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The Allure of Snapchat’s Uncanny Valleys

Photo: Gilbert Stuart/Snapchat

The war between Snapchat and Instagram is essentially over. By leveraging a larger network of users and Facebook friends, Instagram has comfortably unseated Snapchat as the place people go to share and watch ephemeral Stories. Still, while the social graph is the defining reason that most users prefer Instagram (their friends are already there, thanks to Facebook), it doesn’t mean Instagram’s features are superior.

Case in point: Over this past week or so, a number of face filters have caused a frenzy on social media. One turns a user “masculine”, with five-o-clock shadow; another turns the user “feminine”, with long hair, rouge, and eye shadow; a third filter turn the user into a baby. They’re uncanny and a bit of fun, if the general response I’ve glimpsed is anything to go by (though some may argue that it makes light of those who fall outside of the gender binary).

It’s not the first time Snapchat’s filters have gone viral. There is the now-iconic, face-slimming dog filter; the limitless potential of the instantaneous face-swap; the breakdancing hot dog. I would lay down my life for the breakdancing hot dog. But because Snapchat mainly functions as a private messaging app and not a public-sharing platform, the most viral demonstrations of the software are not actually happening on Snapchat itself. Oftentimes, demonstrations of its filters are shared in public spaces like Twitter. Snapchat’s photo editing tools have become useful outside of Snapchat’s network (much like the way Twitter has become writing software, to be screenshotted and uploaded to Instagram). It’s hard to say what a viral tweet that relies on a Snapchat filter is worth, but I bet it’s not nothing.

Why is it, then, that Snapchat has continued success getting people to talk about and use its filters, while Instagram – the dominant platform – might as well not have face filters at all? Of the three classic Snapchat filters I previously listed, Instagram has only cloned the dog face for its own app. This is anecdotal but I rarely see people I follow use Instagram’s options, and when I do, they never elicit the “Oh, I’ve gotta try that” attitude that Snapchat regularly does.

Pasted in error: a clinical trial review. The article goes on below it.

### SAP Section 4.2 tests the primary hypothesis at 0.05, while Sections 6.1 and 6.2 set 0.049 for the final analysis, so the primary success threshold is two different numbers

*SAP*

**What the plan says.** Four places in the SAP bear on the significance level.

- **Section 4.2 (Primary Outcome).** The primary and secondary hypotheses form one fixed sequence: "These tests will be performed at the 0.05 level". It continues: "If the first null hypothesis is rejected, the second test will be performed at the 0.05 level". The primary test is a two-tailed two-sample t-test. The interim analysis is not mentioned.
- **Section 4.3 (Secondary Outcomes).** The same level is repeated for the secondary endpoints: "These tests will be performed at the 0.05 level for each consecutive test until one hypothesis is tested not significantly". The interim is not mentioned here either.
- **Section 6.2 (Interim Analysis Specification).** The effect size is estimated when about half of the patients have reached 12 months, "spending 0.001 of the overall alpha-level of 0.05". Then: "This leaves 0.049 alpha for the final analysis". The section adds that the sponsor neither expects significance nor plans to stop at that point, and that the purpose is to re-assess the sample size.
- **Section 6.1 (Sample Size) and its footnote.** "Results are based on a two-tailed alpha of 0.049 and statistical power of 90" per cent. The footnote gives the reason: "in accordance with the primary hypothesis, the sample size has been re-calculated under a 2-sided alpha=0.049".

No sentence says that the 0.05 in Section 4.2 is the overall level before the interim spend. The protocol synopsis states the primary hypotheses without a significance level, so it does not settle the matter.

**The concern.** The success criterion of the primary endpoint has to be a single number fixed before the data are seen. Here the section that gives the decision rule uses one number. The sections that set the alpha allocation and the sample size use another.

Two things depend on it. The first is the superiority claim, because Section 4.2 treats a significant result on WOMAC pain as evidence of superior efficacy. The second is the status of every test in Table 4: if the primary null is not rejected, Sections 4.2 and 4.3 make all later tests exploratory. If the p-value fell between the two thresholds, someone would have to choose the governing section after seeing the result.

While Snapchat and Instagram have the same general vibe – bright colors, cutesy designs, sparkles and kaleidoscopes – they clearly have different intents. Instagram’s filters follow the overall platform ethos of making people look as attractive as possible. An Instagram filter is almost aspirational. Instagram’s filters, for the most part, never really distort the user beyond recognition.

On the other hand, Snapchat’s filters are less concerned with making you look good. They want to show you a part of yourself that you might not have ever considered, whether that’s what you’d look like as a different gender, or as a baby, or standing next to an anthropomorphic meat tube. Snapchat’s filters are deliberately off-putting and a bit bewildering. They don’t show you what you’d be like if you looked better or cooler, they show you what you’d look like if you were substantively different (or the laws of nature were different, in the case of the hot dog). It’s this design philosophy – this willingness to be weird and unsettle users – that gives it a leg up over Instagram, which has little in the way of an identity when it comes to filters.

It’s also why snaps regularly find themselves circulating outside of Snapchat, and why celebrities download their unflattering photos and post them to Twitter for a laugh. And it’s how Snapchat stays relevant even as its competitor and develop its reputation even as Instagram continues to eclipse it in size. Snapchat, in many ways, feeds everything else. It almost makes you wonder what would happen if the company ever shut down.

The Allure of Snapchat’s Uncanny Valleys